The actual "question" posted does not make too much sense, maybe you want to clarify that a little bit...
But the statement underneath itâ€¦
"Can a buyer communicate to a seller by postal mail about the offer / counter offer submitted?""
Sounds as though the buyer was unhappy with not getting an offer accepted or the response and contacted the seller directly to discuss with the seller. If that is the case it should not be.. but is it "illegal" ? probably not.
The listing agent is contracted by the seller to list advertise and negotiate the sale of the property as the sale representative. But, no one can really stop a buyer from speaking directly with the seller although that may sour the seller on that particular buyer.
Either way, the deal would go through the Realtors involved if another agreement is struck.
Orange Key Realty
So, I am not clear as to what exactly you're questioning?
Do you think your buyer's agent hasn't presented your offer?
Are you asking about the counter offer from the seller or TO the seller?
You can always sit and discuss this with the agent's Broker.
Perhaps with some clarification, I can better answer your question.
Bottom line - There should be no counter offers without either side giving their permission.
An agent cannot not counter an offer without the buyers or sellers knowledge. If you agree to the counter, accept it and give the seller 24 hours to sign. If you don't agree with the counter, continue to negotiate the price though your agent.
1. A listing agent became a buyer's agent. Since it was listed by 2 agents , the other agent became a "seller agent". So, "Buyer agent" was appointed to the buyer on the fly during an open house.
2. The counter offer(s) the buyer got was not signed by the seller. It was more through e-mail
3. The buyer is unsure if buyer agent really presented the offer to the seller. Is the counter offer originated really from the seller or the seller agent (and buyer agent) coming up with a higher number.
Laura Giannotta: Great. Buyer could have done that.
John Sacktig : Thank you. Buyer being unhappy with the counter offer presented by e-mail is a possible scenario. The buyer is not really able to trust the buyer/seller agent.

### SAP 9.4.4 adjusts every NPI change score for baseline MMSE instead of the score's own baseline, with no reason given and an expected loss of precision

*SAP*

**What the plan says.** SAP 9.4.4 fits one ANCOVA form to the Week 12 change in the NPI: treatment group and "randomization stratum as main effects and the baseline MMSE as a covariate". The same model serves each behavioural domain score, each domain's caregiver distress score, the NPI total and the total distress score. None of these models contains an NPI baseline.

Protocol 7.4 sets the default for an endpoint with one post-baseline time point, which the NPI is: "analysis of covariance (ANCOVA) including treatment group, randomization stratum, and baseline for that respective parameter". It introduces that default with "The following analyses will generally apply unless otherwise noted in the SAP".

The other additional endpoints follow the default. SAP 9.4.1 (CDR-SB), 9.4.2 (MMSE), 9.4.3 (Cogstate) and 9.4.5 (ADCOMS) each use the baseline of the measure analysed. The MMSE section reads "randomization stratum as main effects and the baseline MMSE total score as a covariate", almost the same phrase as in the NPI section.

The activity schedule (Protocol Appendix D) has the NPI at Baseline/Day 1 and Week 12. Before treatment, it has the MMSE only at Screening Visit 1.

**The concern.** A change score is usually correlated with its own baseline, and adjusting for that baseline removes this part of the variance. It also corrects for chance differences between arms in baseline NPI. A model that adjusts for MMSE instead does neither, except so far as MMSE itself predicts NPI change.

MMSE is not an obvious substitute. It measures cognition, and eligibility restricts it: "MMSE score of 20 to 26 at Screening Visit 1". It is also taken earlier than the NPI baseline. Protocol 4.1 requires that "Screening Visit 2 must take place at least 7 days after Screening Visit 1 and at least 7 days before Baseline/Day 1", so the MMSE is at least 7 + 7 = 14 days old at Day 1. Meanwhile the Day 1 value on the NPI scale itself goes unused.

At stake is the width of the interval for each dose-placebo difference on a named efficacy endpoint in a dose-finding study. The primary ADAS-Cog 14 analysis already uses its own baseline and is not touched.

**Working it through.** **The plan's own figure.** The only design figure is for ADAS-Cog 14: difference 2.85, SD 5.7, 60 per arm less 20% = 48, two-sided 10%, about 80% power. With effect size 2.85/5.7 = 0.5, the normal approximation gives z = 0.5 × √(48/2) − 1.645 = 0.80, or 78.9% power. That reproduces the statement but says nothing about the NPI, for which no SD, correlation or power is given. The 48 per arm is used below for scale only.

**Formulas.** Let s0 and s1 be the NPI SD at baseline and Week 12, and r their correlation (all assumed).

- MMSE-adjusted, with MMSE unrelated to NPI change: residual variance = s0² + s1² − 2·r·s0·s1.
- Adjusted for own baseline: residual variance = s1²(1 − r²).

Larry Tollen : "Seller not wanting to hear directly from buyer" but still wants to sell the house. . .and pays the agent 5% for that reason. I don't see your logical view on that statement from an economic perspective. I think seller goes to an agent only if all options to sell the house on his own is ruled out due to lack of time, lack of market, etc. Please Note : No offense made to your statement. With due respect, I have a different opinion .
Poonacha U Bollera : Sorry for being unclear with my question. Hope I clarified it better now.
Maria Gilda Racelis-Owner: I sense there was an ethical violation here. You brought up a good point. But who monitors this? How is it measured in real estate business ?
Debra (Debbie) Rose: I believe the buyer agent hasn't presented the offer. The point well taken from your statement is that buyer could have represented it to agent's broker. On your bottom line statement, how does the buyer know that the seller had given permission to counter the offer?
Thank you once again for all your thoughts.
Seasoned Realtors negotiate contracts all the time and have the experience and expertise to represent you.
If you feel you are not being represented well, it may be time for a different agent.
On the other hand, if the buyer's agent bypass the listing agent, this, in my opinion, can pose a potential ethics violation.
Moreover, if both buyers and sellers are represented by the agents, all communication should be coursed via proper channels. Hence, the word representation. This is the standard practice.
I hope this helps.